Your home's water heater is one of the central appliances of your plumbing system, and without it you wouldn't be able to do most of the everyday tasks that you take for granted, from taking a shower to cleaning your clothes. Like all other appliances, water heaters can begin to degrade over time, which can negatively affect their performance and make leaks and other plumbing related problems much more likely. Understanding the warning signs of a failing water heater can help you contact a plumber about replacing your unit before it fails completely.
Discolored Hot Water
If you notice that the hot water coming out of your plumbing is discolored, your water heater is likely on its last legs and should be replaced as soon as possible. This points to either a significant buildup of sediment and minerals within your water heater's tank, which can severely reduce the efficiency of your water heater and result in high energy bills and a smaller supply of hot water or significant amounts of rust in the tank, which can make a leak a likely possibility. Either way, both of these issues are serious and should be addressed by a professional plumber as soon as possible before they progress any further.
Another easily noticeable sign that you need to consider replacing your water heater is if you hear extremely loud banging, grinding, or bumping sounds coming out of your water storage tank every time you use hot water in your home. This usually points to a layer of sediment within your water heater's tank, that heats up and expands when your water heater's heating element turns on. This can cause severe structural damage to your water heater's tank, and can also severely reduce the ability of your water heater's heating element to actually heat up water, which can cause your monthly energy bills to increase as well.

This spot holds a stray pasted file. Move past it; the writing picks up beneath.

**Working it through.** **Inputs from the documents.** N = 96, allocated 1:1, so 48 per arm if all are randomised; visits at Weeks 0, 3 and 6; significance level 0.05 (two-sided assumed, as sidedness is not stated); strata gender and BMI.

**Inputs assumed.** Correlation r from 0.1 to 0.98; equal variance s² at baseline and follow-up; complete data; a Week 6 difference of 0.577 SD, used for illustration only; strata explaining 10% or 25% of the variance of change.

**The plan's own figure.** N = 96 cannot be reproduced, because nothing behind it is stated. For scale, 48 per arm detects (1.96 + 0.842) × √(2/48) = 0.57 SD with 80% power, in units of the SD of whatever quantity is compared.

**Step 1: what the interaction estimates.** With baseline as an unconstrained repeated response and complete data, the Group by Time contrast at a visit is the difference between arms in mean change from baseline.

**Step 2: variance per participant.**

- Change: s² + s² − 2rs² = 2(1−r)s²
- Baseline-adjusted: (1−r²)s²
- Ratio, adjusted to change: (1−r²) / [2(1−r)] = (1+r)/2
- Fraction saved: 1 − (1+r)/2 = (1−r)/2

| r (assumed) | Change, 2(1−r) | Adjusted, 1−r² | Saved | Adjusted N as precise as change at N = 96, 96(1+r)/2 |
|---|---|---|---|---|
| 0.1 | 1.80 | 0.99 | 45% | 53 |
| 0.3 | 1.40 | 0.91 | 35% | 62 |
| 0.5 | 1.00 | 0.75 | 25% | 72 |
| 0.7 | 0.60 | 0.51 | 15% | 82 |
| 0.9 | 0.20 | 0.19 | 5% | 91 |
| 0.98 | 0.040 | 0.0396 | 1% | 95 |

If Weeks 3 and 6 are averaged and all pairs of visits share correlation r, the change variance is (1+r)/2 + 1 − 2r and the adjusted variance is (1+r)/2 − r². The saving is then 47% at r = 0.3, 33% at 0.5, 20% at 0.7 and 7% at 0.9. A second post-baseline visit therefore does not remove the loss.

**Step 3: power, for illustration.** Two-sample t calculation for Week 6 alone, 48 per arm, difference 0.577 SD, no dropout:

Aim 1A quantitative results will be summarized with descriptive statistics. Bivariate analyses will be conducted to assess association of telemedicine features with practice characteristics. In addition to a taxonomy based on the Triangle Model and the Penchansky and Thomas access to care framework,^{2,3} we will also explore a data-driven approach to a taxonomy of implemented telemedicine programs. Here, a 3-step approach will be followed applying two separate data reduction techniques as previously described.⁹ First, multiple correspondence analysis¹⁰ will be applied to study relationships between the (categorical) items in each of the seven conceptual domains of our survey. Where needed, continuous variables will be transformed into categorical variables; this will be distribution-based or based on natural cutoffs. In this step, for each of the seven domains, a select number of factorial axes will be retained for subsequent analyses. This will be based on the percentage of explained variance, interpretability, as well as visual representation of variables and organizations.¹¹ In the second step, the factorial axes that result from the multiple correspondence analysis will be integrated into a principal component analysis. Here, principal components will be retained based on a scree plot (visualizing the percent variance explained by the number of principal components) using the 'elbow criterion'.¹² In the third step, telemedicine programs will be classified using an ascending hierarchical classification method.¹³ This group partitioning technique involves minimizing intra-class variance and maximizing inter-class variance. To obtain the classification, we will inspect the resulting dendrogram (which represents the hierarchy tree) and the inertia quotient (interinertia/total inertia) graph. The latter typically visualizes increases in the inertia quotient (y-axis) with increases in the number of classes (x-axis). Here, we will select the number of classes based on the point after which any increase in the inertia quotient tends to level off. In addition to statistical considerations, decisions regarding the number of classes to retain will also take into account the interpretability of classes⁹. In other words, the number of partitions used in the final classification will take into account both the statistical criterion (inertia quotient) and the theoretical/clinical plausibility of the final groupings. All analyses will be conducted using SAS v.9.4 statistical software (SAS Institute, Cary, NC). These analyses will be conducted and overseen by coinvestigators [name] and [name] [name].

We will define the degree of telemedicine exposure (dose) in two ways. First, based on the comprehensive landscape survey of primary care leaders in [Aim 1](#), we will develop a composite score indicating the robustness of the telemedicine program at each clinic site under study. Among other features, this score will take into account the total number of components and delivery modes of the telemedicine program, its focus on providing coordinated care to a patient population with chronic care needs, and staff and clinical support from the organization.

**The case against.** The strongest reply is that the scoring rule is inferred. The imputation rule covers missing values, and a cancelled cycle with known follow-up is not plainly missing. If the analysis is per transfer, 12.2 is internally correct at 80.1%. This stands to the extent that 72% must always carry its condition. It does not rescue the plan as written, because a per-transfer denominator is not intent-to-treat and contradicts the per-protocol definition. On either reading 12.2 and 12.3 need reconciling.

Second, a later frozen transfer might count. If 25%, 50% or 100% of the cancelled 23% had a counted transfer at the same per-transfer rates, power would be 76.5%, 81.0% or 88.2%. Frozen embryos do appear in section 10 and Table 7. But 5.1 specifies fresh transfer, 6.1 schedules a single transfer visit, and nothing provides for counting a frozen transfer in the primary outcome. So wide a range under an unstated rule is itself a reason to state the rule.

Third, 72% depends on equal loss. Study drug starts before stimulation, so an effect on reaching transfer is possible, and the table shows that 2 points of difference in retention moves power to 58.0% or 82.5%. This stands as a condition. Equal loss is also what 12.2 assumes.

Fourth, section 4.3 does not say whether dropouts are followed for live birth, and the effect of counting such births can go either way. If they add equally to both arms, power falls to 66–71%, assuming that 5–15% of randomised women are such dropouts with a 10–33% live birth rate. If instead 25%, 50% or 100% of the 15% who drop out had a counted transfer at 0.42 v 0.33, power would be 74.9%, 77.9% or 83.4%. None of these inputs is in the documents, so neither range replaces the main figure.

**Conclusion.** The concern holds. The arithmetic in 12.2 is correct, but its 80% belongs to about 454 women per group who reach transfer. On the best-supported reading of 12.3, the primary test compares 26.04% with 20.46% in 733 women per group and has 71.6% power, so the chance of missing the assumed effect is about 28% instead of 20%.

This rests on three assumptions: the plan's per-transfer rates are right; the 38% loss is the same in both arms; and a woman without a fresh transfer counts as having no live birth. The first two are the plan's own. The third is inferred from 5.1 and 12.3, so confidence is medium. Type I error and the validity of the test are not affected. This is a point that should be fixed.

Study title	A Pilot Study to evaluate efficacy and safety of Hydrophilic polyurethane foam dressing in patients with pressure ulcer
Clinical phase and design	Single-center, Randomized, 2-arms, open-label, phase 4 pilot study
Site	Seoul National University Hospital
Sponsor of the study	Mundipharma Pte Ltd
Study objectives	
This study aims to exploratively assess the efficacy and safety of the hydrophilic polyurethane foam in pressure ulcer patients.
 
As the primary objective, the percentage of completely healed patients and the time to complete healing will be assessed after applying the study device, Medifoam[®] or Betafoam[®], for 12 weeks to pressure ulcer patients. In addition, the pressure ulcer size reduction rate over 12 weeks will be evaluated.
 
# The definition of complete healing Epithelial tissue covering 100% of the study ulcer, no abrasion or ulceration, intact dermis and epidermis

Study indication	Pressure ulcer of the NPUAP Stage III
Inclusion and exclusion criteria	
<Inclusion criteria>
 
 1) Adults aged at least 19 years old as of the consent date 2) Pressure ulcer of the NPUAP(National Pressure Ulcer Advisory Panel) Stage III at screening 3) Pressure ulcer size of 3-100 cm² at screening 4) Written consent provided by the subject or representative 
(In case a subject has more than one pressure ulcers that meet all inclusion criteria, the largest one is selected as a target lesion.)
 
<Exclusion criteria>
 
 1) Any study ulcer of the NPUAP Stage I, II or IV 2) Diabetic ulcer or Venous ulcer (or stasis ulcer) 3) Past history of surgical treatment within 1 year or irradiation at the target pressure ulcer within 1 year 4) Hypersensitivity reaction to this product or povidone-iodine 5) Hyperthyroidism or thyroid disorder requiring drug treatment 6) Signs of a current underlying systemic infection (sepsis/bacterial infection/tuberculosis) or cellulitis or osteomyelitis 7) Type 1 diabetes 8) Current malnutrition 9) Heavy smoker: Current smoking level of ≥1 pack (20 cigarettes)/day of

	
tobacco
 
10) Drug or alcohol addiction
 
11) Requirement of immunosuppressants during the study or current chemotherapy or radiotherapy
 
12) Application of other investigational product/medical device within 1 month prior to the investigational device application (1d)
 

Water Around the Tank
Finally, the clearest indication that you need to get in touch with a plumbing contractor to have your water heater replaced is if you notice water pooling around the base of your storage tank. This points to a leak or structural damage to the tank, either due to rust or sediment, and means that the area around the tank has likely suffered from water damage. You'll have to have the entire unit replaced and the area inspected to see if you need to have any damage to the interior of your home repaired as well.
Contact a company like Johns Plumbing INC for more information and assistance.